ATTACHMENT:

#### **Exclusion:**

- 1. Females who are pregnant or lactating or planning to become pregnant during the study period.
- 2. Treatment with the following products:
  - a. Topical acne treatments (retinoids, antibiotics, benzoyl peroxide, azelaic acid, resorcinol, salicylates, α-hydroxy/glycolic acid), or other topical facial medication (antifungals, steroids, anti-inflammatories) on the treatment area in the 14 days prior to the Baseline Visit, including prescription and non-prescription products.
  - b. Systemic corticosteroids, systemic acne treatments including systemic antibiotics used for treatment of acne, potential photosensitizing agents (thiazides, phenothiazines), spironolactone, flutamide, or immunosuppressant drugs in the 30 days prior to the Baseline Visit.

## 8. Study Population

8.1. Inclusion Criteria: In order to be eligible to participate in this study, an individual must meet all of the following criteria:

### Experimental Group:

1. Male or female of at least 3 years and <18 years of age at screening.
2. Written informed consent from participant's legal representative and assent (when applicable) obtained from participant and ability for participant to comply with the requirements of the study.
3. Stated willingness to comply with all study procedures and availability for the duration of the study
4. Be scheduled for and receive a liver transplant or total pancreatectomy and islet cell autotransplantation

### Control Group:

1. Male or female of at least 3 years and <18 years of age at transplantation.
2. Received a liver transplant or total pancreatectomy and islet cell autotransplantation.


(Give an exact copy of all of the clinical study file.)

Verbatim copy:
#### **Exclusion:**

- 1. Females who are pregnant or lactating or planning to become pregnant during the study period.
- 2. Treatment with the following products:
  - a. Topical acne treatments (retinoids, antibiotics, benzoyl peroxide, azelaic acid, resorcinol, salicylates, α-hydroxy/glycolic acid), or other topical facial medication (antifungals, steroids, anti-inflammatories) on the treatment area in the 14 days prior to the Baseline Visit, including prescription and non-prescription products.
  - b. Systemic corticosteroids, systemic acne treatments including systemic antibiotics used for treatment of acne, potential photosensitizing agents (thiazides, phenothiazines), spironolactone, flutamide, or immunosuppressant drugs in the 30 days prior to the Baseline Visit.

## 8. Study Population

8.1. Inclusion Criteria: In order to be eligible to participate in this study, an individual must meet all of the following criteria:

### Experimental Group:

1. Male or female of at least 3 years and <18 years of age at screening.
2. Written informed consent from participant's legal representative and assent (when applicable) obtained from participant and ability for participant to comply with the requirements of the study.
3. Stated willingness to comply with all study procedures and availability for the duration of the study
4. Be scheduled for and receive a liver transplant or total pancreatectomy and islet cell autotransplantation

### Control Group:

1. Male or female of at least 3 years and <18 years of age at transplantation.
2. Received a liver transplant or total pancreatectomy and islet cell autotransplantation.